with Janee Woods
I wasn’t always an activist for social justice. There was a time when I held a plum position as an attorney at a high profile law firm. And then one time I was given a case to handle alleging racial discrimination in the workplace. I had a revelation. It was a realization that shifted my perspective: the law will usually resolve a dispute fairly, but that doesn’t always mean that justice has been served. The law is orderly, rational and relies heavily upon precedent. The legal system serves an important purpose in helping to shape our society, but there are troubling limitations when the system is based on social standards, political ideology and economic policy created primarily by moneyed white men.
I left my office that evening knowing that I wouldn’t be a corporate attorney for the rest of my career but also struggling with what I had overcome to get to where I was. I grew up poor, brown and female, so I’ve always had an acute sense of what it means to be perceived as a second class citizen, even before I understood how the status quo unjustly benefits whiteness and wealth. It was that perception that pushed me to work harder so that I could have the fancy college degree, and the job that would make me worthy to the people who had pitied me and looked down on my family.
And yet, it would also be that misconception and judgment of who I was – should or shouldn’t be – that compelled me to choose a new beginning with a fresh focus on social justice. It took some time, a couple more years, but eventually I left legal practice for a deliberative democracy nonprofit. When you accept that you cannot stay where you are, it’s not always easy to embrace a sense of freedom. For me, I felt handcuffed to my past and was afraid of making bad choices without a safety net. But I also learned that being scared and feeling exposed is not always such a bad thing. With the nerves raw under my skin, I felt a sort of clarity and catharsis. I could look back at where I’d been and also look forward to where I wanted to be. Growing up, I never felt like I had the same choices as those who were whiter, richer or more cultured. I always felt lesser because of an internalized stigma of poverty, which later made me want to hold onto a high-paying, respectable job that I knew wasn’t the best fit for the justice-seeker I wanted to become. But in finally naming out loud my personal experience with poverty and racism, I realized what makes me authentic and committed to social justice.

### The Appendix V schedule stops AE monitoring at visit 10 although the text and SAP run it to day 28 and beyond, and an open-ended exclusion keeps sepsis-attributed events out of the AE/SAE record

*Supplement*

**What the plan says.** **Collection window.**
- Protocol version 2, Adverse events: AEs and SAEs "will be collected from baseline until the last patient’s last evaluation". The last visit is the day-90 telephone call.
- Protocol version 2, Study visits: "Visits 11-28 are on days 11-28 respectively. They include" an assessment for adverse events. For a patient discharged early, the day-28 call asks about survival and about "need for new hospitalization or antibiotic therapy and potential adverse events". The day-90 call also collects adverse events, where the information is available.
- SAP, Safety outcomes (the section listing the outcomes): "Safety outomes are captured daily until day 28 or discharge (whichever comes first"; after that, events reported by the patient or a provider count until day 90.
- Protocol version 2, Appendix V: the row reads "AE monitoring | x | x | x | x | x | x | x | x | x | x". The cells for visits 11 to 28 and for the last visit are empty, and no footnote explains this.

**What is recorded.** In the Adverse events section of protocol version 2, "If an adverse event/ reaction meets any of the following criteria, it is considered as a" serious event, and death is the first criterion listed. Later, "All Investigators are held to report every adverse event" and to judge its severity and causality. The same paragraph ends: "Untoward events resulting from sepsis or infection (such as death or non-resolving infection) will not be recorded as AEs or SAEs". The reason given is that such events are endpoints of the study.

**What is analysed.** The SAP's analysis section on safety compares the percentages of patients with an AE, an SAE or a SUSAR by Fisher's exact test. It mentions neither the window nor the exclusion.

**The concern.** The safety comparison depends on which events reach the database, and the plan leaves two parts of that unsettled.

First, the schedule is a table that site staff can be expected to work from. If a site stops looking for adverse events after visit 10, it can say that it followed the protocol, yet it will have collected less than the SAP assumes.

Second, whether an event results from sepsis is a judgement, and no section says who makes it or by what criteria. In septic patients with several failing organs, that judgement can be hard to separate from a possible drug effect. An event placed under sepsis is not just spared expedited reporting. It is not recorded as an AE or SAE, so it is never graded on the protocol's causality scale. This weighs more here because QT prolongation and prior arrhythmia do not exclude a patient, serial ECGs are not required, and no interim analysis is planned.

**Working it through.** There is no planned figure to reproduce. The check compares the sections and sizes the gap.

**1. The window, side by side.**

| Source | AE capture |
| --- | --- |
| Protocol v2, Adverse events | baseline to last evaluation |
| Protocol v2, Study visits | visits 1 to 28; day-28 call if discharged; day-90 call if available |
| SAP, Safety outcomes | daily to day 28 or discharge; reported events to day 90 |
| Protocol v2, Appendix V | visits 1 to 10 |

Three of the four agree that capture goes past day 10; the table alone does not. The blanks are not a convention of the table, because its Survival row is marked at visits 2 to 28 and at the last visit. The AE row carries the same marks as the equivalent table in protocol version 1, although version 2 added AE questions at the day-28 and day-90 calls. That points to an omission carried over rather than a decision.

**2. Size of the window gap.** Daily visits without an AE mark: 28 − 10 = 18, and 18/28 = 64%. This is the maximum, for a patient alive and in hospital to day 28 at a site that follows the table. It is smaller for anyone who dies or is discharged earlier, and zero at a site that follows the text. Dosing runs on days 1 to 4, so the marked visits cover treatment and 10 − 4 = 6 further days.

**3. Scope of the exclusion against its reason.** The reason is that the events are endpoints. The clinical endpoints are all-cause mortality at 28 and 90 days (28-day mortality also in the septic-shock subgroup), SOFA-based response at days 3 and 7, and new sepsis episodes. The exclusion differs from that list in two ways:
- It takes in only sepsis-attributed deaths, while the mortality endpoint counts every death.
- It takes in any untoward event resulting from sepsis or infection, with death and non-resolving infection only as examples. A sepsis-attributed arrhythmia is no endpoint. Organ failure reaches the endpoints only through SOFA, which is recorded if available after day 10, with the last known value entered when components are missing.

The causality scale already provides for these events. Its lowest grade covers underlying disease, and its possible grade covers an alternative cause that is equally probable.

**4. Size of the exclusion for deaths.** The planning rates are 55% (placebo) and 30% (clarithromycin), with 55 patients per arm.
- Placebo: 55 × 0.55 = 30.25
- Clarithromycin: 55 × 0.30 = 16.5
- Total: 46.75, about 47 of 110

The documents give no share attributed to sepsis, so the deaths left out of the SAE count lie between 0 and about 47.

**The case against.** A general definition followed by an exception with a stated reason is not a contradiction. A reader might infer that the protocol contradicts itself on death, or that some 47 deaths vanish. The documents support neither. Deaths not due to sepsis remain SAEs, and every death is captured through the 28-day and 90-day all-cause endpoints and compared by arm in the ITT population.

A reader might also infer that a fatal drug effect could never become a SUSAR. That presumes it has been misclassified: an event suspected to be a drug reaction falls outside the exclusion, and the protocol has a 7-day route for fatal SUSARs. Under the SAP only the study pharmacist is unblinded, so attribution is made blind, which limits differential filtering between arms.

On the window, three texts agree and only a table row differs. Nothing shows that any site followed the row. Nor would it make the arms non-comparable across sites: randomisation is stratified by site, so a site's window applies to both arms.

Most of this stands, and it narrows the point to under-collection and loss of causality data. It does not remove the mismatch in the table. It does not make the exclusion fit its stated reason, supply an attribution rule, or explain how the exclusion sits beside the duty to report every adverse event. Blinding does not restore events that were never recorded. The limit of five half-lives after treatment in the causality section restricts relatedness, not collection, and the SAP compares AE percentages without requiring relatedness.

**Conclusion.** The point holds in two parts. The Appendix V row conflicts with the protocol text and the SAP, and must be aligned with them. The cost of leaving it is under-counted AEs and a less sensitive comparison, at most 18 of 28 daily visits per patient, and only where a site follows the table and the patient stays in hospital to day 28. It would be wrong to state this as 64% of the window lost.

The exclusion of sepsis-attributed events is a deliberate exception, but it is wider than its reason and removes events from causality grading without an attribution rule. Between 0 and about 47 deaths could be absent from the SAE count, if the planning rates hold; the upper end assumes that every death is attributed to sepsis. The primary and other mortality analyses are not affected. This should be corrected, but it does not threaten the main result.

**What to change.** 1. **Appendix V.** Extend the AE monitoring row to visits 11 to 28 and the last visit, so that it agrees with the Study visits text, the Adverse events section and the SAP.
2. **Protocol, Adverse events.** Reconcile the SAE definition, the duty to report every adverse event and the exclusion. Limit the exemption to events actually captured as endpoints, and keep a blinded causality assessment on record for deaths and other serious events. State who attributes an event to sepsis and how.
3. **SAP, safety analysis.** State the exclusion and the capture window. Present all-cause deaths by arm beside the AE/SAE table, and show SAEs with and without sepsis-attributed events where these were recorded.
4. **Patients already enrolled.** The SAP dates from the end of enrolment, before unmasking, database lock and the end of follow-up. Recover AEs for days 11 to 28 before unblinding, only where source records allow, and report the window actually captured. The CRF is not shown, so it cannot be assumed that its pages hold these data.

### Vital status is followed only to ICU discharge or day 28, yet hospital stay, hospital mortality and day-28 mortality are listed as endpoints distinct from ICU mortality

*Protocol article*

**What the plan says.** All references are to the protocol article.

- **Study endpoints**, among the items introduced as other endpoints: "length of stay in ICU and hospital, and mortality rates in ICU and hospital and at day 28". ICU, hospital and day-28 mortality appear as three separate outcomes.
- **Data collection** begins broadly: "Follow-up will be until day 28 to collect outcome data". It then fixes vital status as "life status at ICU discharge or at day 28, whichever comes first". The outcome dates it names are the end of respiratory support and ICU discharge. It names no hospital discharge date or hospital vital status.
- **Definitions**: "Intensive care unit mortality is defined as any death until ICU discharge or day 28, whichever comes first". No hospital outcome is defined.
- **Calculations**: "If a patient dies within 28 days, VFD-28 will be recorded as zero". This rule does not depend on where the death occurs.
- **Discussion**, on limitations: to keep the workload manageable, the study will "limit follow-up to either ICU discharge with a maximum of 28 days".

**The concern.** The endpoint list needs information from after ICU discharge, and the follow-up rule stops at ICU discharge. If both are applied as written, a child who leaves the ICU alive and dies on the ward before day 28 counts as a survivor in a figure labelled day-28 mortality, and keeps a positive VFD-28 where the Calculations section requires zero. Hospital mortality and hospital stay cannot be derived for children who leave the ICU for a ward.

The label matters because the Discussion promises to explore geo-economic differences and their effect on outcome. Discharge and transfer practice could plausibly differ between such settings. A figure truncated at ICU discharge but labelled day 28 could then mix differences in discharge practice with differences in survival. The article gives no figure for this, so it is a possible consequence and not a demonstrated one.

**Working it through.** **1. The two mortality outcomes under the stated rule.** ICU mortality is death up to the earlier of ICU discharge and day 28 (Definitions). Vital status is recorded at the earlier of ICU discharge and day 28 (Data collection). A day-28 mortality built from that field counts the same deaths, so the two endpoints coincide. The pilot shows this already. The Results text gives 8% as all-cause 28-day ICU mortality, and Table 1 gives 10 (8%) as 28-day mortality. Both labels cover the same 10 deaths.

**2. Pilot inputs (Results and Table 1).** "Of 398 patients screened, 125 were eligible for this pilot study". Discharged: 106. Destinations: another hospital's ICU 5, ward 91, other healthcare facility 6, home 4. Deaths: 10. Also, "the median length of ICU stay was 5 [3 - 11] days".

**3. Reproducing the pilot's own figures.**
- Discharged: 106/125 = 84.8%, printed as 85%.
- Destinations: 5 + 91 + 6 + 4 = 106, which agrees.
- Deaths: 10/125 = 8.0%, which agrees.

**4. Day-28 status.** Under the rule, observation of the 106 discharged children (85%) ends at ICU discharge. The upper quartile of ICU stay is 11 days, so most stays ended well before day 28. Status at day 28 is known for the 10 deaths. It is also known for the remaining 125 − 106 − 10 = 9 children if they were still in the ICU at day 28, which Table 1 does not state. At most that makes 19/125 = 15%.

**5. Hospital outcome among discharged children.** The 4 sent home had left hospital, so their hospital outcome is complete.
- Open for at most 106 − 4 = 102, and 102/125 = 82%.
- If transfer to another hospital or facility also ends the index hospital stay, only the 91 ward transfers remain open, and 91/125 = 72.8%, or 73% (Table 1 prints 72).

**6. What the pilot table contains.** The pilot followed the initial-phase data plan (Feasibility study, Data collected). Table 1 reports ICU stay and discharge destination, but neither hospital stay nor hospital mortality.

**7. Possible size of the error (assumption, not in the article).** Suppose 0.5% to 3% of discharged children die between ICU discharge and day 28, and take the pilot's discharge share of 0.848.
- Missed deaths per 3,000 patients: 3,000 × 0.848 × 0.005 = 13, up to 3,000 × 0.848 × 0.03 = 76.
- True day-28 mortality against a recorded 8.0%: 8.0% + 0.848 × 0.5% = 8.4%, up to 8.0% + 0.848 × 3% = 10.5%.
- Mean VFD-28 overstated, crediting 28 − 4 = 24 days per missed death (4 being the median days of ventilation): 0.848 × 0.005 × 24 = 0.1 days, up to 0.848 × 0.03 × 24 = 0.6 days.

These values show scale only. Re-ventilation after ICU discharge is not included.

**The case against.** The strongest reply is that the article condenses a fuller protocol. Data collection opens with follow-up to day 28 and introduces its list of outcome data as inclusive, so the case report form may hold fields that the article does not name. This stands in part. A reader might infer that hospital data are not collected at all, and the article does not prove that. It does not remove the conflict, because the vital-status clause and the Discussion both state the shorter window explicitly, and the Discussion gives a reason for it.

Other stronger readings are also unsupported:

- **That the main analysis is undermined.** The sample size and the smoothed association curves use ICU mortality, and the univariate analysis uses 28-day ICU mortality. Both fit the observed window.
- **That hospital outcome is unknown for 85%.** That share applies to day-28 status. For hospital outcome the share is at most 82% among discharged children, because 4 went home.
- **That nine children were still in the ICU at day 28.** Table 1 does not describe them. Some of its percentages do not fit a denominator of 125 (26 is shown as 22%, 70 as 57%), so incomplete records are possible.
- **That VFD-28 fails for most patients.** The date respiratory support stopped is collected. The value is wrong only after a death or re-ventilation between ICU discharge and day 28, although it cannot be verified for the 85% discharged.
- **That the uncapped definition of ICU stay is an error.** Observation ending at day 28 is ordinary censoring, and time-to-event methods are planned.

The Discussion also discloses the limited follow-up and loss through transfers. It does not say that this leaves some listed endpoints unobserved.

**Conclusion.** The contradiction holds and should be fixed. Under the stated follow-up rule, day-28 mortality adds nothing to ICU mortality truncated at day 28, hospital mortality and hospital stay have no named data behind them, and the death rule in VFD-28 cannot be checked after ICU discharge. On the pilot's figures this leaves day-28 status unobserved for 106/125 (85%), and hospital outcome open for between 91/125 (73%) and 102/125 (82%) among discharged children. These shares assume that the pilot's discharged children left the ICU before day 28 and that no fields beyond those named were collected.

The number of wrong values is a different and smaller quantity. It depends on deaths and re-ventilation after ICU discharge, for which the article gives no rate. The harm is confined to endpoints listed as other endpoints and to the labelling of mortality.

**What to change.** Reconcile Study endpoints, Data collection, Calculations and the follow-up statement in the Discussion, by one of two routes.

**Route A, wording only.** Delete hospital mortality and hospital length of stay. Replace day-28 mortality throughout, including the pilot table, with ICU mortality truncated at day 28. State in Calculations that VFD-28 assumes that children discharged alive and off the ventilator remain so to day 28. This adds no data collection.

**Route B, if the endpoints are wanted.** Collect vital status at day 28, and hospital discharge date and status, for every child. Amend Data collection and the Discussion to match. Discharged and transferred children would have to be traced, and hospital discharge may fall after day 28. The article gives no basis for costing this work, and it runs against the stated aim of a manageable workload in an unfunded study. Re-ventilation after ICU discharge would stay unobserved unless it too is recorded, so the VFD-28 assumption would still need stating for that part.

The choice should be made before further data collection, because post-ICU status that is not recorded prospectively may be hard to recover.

Everyone’s moment of revelation about how they can best serve justice and why that matters to them will be unique. But transforming our democracy will be chaotic, uncomfortable and forward looking for all of us. Social justice won’t magically appear just because we demand it, so we must take the deepest breath and dive down into the muck if we want to lift our communities.
Some guiding principles have helped balance my dedication to social justice with the practicality of having to navigate indifference or hostility toward dismantling the legacy of white supremacy, class oppression, heteronormativity and patriarchy in our society.
I believe it is a fundamental truth that all people have inherent dignity and worth. When conflict or disagreement arises, I look to see whether that truth is being honored. If it is not, then I try to see what my role can be to uphold that truth.
Hate, oppression and violence cannot exist in the presence of love. If I care genuinely for the well-being of people in my community, then I am less likely to do things that silence their voices or devalue their lives.
I need to give up some of my security, comfort, income, space or other benefits, especially ones I have because of unearned privilege. Holding onto them contributes to keeping some people down, even if I am not an active participant in keeping those people down.
I cannot achieve justice on my own and I do not know all the answers. I am only as strong as others in the movement so I must give them my support if I expect their support in return.
It is my responsibility to be vigilant and disruptive because remaining passive in the presence of oppression has the same effect as condoning the acts of the oppressor.
For me, my new beginning necessitated major life changes, because that’s what was right for me and I was ready to make a courageous leap. For others, the shift might be more subtle or introspective, and that’s okay. I am only one. You are only one. But together we are a numerous community and we hold the growing power to manifest change. There is a place for everyone who wants to belong to this better, brave world.
Where will you find your new beginning and who do you want to become?
This post (including the awesome graphics and photos) was published originally on Scenarios USA, where I am a new contributor to The Scenario, a blog where young people and millennials go to talk about social justice issues, the Internet, culture, film and whatever else is on their mind! Scenarios USA is a national organization that uses writing and film to foster youth leadership, advocacy and self-expression, with a focus on marginalized communities.